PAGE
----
With limited funds you might find the purchase of a 4G Android or other high-end smartphone to be an unnecessary extravagance. That said, it’s not like you aren’t going to go without a mobile phone these days, and forbidding yourself to buy a smartphone in 2011 is like refusing to give-in to buying a text message-enabled phone in 2001. You might save a few bucks going for an older model, but in the long-term its futile resistance to an inevitable purchase. Either way, the high-dollar upfront cost of the device plus the hefty addition of data usage charges can potentially be reduced with the simple act of downloading an app.
The Facebook Messenger app that is.
Released this last Tuesday, the Facebook Messenger app is essentially the messenger within the social networking site removed and isolated into it’s own individually accessible app. Users can instantly bring the window up and send a message, photos and web links included, to anyone else with a Facebook account. If another person has the same app, then you can conceivably practice text messaging without the actual use of your carrier’s SMS service.
Which means, theoretically, that you could never have to use text messaging again and can get rid of that service as part of your mobile plan.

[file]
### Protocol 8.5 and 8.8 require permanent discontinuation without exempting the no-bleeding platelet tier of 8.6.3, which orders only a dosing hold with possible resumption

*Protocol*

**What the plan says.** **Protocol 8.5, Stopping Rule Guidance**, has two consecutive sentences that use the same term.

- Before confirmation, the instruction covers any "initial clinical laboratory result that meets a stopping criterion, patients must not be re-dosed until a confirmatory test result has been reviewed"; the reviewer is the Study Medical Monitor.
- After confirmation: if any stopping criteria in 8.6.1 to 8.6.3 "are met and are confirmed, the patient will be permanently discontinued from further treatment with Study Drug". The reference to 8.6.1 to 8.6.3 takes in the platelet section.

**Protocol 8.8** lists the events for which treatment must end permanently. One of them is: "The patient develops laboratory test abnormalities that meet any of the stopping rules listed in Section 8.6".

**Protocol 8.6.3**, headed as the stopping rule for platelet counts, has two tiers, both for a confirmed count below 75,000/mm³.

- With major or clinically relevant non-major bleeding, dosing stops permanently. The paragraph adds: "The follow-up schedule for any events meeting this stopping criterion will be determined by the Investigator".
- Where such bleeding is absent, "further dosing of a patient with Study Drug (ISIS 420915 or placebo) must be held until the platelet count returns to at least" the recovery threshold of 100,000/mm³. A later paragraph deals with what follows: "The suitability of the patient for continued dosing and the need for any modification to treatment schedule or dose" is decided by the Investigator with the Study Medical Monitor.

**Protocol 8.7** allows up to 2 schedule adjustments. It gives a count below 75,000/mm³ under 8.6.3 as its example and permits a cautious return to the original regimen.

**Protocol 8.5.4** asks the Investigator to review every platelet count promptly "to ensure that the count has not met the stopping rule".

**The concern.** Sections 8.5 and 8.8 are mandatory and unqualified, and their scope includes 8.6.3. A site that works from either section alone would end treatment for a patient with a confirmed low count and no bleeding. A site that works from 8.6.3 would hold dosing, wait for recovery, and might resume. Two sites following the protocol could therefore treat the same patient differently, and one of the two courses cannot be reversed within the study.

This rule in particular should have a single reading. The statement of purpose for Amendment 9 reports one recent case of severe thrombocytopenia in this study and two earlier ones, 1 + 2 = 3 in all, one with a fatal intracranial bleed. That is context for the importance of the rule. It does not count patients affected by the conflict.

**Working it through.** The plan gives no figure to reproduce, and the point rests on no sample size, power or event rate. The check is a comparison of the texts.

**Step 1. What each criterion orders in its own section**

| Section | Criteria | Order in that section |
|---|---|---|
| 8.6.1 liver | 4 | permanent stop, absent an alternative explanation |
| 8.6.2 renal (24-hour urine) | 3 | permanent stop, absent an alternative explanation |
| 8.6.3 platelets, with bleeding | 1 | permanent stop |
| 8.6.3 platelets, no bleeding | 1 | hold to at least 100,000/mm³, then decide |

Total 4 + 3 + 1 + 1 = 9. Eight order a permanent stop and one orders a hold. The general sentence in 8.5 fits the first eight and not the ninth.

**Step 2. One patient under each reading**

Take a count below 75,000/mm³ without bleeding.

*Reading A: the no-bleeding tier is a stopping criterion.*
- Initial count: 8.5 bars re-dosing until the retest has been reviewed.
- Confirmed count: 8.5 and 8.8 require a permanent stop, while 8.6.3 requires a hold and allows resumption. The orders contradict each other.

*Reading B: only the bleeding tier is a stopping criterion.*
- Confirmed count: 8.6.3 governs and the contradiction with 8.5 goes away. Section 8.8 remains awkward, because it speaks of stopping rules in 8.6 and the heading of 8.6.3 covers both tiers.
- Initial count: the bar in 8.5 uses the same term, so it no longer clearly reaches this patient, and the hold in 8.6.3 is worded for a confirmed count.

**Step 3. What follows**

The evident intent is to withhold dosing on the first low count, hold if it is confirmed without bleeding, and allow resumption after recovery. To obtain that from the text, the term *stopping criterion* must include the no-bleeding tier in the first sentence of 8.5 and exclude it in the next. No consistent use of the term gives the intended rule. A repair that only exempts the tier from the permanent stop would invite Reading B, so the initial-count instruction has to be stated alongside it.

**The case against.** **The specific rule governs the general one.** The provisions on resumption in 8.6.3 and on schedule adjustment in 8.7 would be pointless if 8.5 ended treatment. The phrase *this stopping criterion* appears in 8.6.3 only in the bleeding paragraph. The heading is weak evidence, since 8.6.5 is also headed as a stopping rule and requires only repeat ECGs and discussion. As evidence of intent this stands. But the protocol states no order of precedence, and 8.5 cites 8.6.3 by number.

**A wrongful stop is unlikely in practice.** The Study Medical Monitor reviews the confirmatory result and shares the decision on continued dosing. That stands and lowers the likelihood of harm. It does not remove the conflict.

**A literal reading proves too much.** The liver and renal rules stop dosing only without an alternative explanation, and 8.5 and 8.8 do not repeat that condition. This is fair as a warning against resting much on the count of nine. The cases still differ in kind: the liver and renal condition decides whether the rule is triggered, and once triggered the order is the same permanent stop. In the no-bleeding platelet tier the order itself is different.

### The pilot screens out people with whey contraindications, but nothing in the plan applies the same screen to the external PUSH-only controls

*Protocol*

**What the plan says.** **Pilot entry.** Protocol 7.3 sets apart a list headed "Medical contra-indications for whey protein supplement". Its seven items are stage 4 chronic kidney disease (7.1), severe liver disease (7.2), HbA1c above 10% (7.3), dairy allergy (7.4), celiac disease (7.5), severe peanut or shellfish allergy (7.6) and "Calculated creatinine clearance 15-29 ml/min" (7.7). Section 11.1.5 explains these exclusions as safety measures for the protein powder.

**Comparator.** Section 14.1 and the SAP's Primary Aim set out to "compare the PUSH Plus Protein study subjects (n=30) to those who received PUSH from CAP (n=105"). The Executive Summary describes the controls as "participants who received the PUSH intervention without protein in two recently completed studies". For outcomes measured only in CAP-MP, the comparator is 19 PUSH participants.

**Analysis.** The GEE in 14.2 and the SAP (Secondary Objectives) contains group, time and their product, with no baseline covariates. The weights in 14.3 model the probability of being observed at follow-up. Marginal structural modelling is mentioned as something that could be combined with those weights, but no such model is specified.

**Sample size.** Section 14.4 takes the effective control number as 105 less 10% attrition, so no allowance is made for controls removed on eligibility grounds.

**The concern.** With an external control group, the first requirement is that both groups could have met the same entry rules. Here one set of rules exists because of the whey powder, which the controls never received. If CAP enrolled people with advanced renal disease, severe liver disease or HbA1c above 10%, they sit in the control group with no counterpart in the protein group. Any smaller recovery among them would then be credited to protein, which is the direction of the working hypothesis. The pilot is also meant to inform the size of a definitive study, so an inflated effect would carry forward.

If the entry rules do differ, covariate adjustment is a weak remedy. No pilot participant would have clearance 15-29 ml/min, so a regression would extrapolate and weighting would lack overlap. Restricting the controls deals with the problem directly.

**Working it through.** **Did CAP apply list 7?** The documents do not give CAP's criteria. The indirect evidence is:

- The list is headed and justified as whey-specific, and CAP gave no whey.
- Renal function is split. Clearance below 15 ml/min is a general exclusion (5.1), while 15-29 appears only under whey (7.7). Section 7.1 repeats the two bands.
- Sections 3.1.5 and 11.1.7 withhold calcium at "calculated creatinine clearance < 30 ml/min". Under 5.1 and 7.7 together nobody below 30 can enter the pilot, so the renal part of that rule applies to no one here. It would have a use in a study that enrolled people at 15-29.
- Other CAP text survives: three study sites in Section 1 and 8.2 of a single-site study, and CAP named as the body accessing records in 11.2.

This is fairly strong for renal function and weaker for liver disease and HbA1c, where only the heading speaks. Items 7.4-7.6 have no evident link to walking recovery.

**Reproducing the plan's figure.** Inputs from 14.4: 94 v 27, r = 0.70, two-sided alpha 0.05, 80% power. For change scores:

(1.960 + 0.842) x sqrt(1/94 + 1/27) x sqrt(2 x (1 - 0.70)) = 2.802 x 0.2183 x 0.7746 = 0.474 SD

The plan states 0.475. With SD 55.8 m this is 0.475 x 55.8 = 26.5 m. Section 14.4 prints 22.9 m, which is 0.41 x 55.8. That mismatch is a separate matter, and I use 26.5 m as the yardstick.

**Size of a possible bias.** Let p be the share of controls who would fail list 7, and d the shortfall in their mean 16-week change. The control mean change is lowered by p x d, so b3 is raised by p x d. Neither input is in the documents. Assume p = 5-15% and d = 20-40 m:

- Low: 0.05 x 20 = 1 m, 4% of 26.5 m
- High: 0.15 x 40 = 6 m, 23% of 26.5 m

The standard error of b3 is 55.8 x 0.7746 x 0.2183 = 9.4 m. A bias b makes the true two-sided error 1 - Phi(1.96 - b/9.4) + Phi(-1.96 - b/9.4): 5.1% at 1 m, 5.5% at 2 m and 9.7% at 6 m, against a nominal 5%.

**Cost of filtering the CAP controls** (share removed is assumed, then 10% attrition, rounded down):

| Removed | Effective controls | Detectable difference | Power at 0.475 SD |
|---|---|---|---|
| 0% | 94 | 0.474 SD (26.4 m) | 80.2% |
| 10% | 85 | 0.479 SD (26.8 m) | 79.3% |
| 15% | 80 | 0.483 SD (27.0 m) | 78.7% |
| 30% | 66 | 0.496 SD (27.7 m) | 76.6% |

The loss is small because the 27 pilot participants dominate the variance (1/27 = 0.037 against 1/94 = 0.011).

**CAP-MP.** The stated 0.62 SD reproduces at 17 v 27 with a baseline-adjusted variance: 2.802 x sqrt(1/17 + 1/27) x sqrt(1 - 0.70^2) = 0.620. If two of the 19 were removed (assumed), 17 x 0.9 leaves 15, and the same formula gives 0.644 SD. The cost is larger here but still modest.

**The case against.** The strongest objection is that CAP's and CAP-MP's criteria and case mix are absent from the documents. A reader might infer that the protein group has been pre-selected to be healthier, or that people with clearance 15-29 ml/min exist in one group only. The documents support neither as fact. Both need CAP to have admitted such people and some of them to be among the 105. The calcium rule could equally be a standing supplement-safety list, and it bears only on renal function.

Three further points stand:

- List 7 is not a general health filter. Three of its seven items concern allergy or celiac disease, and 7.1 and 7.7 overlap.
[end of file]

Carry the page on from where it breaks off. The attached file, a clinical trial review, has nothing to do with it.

It’s all part of Facebook’s plan to eventually take over inter-personal communications. By offering smartphone users an app that enables them to fluidly access the social network’s messenger service, Facebook is creating an incentive for consumers to prefer their service and at the same time, provoking mobile carriers to engage in warfare over the potential loss of text messaging revenue in the near future. The SMS system has made carriers big bucks for years and they won’t give it up without a fight.
In the meantime, go through your smartphone and figure out who you’re text messaging the majority of the time. Chances are overwhelming that these individuals have Facebook accounts. Tell them to get this app and spread the word and say goodbye to text messaging. More importantly, say goodbye to the ridiculously inflated costs of SMS service.
But don’t get too excited. This can possibly save you plenty of money in the short-term depending in your plan, but the phone companies aren’t stupid. Eventually they will transplant the price of text messages into the cost of data usage once they see enough business move from one to the other.
How will you know when this occurs? When they announce “free unlimited text messaging” to be part of their new plans.